T Bran
May 16, 2012, 12:48 AM
I sort of semi batch load on a SS. First I resize trim and prime whatever quantity I need. I then pick up a case from the pile charge it look in it to ensure the charge looks about normal.I then stick the case in the shell holder and seat a bullet done. It just seems faster to me than putting it back down and then picking it back up later to seat a bullet.
We all have a routine of our own so do what feels safest to you and dont get distracted from your routine. If you must stop for something unforseen back up a step or two when you start again.
Have fun and be safe.
T

Lost Sheep
May 16, 2012, 03:05 AM
For a Turret, you'll at least have some turret plates and shellplates that you will no longer use. And possibly a Safety Prime, shell feeder, collator, and large and small priming systems, as well. With a SS, all you need are the dies, which will work on any other system (plus a shellholder for each caliber if you buy non LEE dies). I know lots of people are happy with their Turret and never upgrade. I know some people have "downgraded" from a progressive to a turret. But I imaginge it's harder to part with a turret to go to a Progressive after you've dumped a bit of money into turret press accessories.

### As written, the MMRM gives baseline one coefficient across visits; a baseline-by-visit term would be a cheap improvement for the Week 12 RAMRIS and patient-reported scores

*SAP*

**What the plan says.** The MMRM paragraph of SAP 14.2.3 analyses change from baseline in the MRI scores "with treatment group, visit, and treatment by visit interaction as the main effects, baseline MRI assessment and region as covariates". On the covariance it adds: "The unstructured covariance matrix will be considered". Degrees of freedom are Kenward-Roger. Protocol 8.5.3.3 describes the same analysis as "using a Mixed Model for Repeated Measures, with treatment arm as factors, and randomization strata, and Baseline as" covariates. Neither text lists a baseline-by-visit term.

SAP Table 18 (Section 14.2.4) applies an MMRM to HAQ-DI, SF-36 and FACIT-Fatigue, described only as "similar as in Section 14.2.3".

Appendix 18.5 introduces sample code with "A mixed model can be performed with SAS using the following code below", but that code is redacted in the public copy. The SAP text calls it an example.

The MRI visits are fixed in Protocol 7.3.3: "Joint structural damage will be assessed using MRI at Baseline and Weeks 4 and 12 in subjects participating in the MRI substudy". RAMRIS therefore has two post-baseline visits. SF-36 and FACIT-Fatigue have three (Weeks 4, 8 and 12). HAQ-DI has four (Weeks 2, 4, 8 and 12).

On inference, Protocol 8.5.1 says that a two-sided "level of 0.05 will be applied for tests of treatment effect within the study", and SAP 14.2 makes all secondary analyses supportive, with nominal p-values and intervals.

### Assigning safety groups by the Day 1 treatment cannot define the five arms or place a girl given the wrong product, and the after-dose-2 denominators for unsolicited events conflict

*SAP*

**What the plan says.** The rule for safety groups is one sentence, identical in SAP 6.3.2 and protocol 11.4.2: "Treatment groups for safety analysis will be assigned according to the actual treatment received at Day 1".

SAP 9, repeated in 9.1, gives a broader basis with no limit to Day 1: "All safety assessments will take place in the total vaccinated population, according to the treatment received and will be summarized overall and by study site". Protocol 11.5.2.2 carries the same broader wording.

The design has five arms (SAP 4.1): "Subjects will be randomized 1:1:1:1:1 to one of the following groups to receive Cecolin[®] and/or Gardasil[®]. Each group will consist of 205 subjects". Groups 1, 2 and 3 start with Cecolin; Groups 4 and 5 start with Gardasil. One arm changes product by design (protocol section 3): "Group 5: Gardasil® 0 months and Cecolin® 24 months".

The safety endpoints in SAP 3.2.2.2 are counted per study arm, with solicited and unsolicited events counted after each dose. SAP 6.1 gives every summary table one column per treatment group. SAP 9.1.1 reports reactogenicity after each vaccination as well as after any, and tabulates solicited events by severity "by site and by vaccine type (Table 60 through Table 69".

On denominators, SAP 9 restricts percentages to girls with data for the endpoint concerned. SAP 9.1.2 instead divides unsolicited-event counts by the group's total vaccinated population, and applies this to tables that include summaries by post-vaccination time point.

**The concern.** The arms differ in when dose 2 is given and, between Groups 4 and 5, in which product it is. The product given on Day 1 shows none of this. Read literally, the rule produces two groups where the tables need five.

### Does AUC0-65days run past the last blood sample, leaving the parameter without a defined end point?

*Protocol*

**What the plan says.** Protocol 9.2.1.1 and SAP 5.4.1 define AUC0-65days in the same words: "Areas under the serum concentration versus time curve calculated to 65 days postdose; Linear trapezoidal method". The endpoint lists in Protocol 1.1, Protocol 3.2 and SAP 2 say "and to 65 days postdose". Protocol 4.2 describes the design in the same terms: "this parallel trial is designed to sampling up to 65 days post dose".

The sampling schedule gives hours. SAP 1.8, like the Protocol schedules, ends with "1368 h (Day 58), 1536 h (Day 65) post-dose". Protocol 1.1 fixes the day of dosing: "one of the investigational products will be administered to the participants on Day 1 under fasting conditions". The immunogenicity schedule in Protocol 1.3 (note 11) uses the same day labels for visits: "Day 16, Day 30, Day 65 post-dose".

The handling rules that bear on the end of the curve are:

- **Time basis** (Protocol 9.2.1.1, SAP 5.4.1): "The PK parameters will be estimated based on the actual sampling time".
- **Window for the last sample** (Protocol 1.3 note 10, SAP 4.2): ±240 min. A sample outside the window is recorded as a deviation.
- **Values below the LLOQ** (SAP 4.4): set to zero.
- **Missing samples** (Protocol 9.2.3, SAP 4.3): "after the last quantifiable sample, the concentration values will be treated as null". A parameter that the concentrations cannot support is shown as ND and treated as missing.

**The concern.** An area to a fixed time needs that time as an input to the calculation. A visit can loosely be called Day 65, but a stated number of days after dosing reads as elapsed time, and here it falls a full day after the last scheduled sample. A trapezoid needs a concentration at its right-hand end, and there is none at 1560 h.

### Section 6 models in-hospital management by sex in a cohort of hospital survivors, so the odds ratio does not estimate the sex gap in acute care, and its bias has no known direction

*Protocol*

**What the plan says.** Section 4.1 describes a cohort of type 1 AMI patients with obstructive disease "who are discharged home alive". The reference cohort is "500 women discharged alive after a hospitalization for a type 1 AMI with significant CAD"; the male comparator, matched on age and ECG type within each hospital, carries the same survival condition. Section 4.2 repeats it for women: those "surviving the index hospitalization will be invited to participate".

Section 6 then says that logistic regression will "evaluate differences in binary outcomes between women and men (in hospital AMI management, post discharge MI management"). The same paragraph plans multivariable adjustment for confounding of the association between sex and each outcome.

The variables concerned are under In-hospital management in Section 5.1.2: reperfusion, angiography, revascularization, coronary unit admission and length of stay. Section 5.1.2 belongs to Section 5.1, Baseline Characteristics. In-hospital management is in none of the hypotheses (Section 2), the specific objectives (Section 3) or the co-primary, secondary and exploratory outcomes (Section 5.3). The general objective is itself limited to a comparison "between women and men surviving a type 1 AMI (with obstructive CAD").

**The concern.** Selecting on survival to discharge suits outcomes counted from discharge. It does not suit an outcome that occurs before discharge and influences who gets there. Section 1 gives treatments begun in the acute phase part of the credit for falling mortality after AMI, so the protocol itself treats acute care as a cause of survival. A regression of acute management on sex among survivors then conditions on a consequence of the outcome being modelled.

I think you have mixed up "Turret" with "Progressive".

Turrets don't have shell plates, they use the same (single) shell holders that single stage presses do. Same with priming systems. Shell feeder? Collator?

Every turret press on the market IS a single stage if you just don't rotate the turret head.

Am I confused?

Lost Sheep

GLOOB
May 16, 2012, 05:54 PM
Whoops. I must have had my hat on too tight.